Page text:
Hackers have accessed direct messages for 36 high profile account holders in Twitter's epic compromise last week. One of the users affected was an elected official from the Netherlands, the social media company said late Wednesday. The company also said that the intruders could display email addresses, phone numbers, and other personal information for all 130 hijacked accounts.
The mass account takeover became known last Wednesday when some of the world's most prominent celebrities, politicians, and executives started tweeting links to Bitcoin fraud. Few account holders included Vice President Joe Biden, philanthropist and former Microsoft founder, CEO and Chairman Bill Gates, Tesla founder and CEO Elon Musk, and pop star Kanye West. A few hours later, Twitter officials said the incident was due to the loss of control over their internal management systems to hackers who either paid, tricked, or forced one or more of the company's employees. The officials said they would disclose any other malicious activity that officials may have undertaken when the investigation continued.
A breathtaking effect
On Wednesday, Twitter released its most troubling update so far. It said:
We communicate directly with the affected account holders and will post updates here as soon as we have them. https://t.co/8mN4NYWZ3O
– Twitter support (@TwitterSupport) July 22, 2020
The discovery that some of the world's most influential people are likely to have their personal messages read by unknown hackers will put more pressure on Twitter to better protect its users. U.S. Senator Ron Wyden, a Democrat who represents Oregon, said in a statement last week that he urged CEO Jack Dorsey to protect end-to-end direct messaging, which would prevent Twitter and others People as the sender and the recipient are able to read them.
"Twitter DMs are still not encrypted, making them vulnerable to employees who abuse their internal access to the company's systems and to hackers who gain unauthorized access," Wyden wrote. "If hackers get access to users' DMs, this violation could have a stunning impact over the years."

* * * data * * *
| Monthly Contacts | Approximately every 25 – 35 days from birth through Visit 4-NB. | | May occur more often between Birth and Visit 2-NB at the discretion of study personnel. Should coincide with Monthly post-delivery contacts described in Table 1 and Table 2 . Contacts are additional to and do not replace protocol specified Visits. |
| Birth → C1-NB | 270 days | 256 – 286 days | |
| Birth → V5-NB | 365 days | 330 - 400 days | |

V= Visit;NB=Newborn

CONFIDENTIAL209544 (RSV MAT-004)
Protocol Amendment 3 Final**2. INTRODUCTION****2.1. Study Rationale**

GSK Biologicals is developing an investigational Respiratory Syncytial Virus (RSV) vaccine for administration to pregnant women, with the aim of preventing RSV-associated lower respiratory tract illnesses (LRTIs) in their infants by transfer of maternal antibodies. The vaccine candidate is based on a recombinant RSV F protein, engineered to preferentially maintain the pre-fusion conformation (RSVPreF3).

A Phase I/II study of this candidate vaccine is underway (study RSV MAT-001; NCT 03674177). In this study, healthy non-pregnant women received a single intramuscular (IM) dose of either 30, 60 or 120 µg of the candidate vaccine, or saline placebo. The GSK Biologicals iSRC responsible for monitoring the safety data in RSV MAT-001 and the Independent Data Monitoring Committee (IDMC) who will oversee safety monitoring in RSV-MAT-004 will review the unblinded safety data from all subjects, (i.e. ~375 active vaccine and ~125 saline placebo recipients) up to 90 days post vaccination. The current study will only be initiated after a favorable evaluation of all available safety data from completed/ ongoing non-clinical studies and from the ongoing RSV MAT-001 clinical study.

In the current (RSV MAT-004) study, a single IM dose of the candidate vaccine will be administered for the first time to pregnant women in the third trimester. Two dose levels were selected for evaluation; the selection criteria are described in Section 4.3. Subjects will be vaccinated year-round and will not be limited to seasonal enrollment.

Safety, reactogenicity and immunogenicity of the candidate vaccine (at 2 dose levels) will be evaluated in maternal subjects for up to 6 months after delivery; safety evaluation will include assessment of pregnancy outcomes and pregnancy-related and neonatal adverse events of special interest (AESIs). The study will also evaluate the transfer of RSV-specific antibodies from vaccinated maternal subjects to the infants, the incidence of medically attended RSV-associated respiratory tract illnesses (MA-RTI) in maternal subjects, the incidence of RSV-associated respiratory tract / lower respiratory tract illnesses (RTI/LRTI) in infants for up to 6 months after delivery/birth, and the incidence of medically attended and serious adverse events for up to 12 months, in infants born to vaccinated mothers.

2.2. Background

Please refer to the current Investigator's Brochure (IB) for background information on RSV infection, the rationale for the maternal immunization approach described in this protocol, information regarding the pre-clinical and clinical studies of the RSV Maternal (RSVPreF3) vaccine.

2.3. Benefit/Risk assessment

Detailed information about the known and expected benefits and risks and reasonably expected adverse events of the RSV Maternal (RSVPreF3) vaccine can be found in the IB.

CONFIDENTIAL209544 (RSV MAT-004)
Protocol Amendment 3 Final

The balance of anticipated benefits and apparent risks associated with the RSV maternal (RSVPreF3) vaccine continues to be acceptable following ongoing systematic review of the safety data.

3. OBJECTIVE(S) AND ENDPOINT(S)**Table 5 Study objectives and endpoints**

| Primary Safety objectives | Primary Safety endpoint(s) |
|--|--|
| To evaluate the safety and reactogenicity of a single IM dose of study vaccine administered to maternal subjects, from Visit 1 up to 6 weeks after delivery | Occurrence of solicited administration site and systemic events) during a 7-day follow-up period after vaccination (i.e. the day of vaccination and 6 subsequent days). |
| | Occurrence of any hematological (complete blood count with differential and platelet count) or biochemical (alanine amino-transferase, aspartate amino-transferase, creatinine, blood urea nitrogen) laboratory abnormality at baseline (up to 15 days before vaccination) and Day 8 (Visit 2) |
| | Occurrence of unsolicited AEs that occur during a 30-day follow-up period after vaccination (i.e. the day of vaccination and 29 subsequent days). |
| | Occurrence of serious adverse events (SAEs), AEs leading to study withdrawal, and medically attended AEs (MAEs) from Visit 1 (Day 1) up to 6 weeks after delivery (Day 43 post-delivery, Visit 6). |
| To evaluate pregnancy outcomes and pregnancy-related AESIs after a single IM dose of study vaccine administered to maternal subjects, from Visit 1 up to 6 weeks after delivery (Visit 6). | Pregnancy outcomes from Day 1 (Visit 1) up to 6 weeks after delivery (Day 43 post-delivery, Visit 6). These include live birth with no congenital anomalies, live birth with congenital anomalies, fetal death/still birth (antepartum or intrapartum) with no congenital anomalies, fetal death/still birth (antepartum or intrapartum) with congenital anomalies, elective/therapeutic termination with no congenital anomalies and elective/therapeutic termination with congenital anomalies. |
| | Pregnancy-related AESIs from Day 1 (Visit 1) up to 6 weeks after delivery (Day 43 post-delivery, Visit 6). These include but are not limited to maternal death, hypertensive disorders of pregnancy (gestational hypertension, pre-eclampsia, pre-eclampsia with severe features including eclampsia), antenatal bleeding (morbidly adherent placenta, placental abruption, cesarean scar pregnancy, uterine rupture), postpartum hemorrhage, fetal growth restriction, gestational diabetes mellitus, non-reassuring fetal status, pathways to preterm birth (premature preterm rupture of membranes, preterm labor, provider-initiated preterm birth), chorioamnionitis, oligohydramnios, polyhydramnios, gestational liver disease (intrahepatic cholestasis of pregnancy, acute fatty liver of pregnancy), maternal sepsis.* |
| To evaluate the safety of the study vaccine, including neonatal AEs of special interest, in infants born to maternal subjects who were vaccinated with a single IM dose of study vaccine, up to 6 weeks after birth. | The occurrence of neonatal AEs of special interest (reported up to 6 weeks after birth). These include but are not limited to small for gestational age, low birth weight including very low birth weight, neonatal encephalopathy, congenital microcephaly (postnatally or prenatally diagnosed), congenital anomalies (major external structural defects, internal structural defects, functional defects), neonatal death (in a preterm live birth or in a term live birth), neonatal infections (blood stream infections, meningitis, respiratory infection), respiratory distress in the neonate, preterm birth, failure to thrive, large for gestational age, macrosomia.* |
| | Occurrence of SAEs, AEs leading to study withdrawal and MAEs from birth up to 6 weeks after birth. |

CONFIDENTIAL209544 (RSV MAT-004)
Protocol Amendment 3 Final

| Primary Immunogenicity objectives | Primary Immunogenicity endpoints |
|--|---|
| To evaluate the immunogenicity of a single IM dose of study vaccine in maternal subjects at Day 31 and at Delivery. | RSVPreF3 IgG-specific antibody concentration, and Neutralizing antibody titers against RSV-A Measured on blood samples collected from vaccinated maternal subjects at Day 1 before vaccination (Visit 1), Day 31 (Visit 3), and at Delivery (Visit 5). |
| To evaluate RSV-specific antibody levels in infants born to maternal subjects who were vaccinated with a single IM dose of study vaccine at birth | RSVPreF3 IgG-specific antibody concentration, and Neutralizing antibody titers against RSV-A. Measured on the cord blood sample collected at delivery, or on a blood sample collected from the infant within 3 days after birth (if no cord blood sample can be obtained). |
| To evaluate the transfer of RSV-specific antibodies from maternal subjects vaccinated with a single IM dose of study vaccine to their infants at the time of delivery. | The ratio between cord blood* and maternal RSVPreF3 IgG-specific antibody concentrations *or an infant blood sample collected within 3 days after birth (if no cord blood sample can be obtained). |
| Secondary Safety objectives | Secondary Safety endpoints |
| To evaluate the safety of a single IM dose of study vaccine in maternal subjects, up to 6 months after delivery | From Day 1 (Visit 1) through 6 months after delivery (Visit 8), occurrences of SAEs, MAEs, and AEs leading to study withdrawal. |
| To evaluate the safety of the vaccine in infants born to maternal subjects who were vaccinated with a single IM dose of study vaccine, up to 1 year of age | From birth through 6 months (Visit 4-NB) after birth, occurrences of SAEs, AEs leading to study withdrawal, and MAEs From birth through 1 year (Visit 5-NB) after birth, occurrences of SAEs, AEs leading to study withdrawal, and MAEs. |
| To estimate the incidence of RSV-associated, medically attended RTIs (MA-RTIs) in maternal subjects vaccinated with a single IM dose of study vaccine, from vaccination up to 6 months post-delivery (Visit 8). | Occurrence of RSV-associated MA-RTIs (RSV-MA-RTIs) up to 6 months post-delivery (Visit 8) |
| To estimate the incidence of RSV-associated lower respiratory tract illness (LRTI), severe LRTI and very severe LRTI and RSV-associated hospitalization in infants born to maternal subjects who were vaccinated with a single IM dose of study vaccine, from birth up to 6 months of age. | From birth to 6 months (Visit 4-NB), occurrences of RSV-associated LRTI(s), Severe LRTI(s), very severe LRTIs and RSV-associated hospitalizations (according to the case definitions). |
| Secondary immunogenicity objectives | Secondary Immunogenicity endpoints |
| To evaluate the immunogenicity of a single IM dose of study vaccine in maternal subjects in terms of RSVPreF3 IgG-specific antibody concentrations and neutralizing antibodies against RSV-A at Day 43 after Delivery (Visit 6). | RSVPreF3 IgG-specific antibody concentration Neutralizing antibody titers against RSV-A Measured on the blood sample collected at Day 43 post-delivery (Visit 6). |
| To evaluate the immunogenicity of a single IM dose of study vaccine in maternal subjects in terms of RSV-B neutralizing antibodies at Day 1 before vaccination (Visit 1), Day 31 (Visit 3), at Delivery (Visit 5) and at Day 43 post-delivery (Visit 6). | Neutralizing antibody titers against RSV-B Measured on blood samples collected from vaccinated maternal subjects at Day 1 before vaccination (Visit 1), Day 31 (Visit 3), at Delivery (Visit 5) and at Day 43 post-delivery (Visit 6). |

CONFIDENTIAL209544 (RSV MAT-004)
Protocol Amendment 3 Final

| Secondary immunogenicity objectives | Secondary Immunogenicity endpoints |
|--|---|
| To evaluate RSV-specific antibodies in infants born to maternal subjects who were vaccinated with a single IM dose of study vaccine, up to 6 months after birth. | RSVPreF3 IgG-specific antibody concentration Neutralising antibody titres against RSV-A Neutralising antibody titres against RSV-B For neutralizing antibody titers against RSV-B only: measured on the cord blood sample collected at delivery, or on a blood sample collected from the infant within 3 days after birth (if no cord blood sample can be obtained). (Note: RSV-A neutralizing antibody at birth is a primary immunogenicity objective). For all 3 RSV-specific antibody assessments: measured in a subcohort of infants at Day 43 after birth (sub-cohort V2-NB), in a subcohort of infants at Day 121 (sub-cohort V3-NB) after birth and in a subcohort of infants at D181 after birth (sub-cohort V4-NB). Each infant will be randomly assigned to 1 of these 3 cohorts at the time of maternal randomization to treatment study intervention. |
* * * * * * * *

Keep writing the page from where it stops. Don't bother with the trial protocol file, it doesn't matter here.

Phone numbers, email addresses and more
A blog post that was updated on Wednesday added that the hijackers could view personal information, including phone numbers and email addresses associated with the accounts. The company did not mention what other personal information – such as words or users that the account holder had muted or blocked – was available to hackers.
A Twitter spokeswoman declined to provide additional information, including the identity of the users whose direct messages were accessed or other types of personal information that were disclosed.
The Wednesday update also said: "Attackers could not view previous account passwords because they are not stored in plain text or are available through the tools used in the attack." "Previous passwords" refer to the passwords that were used before hackers changed them. The update did not mention any passwords that have been cryptographically hashed and whether the hijackers were able to get them. In the background, a Twitter representative said the attackers hadn't seen passwords in hash or plain text.
In previous updates last week, Twitter provided additional details, including:
- Hackers have probably tried to sell access to hijacked Twitter accounts with coveted usernames like @ 6
- Information on the Twitter tool “Your Twitter data” was obtained from up to eight of the vulnerable accounts. None of these accounts have been verified
- Attackers tweeted from 45 verified accounts, which included Jeff Bezos, Barack Obama, and Apple in addition to the above owners
- The company works with law enforcement agencies, including the FBI, according to Reuters
Twitter has some other important questions to answer. This includes whether the employees involved in the attack or hackers have left back doors that could allow similar violations in the future. Also unanswered is if the company has set up a mechanism, e.g. For example, the requirement that multiple employees provide separate passwords to unlock administrative areas.
Over the past decade, Twitter has become a channel through which President Trump, other world leaders, and countless government agencies communicate both official politics and unofficial vitriol. With so much at stake, breaches that allow attackers to masquerade as users and access their private messages and information are at stake on serious national security concerns that the company has yet to address.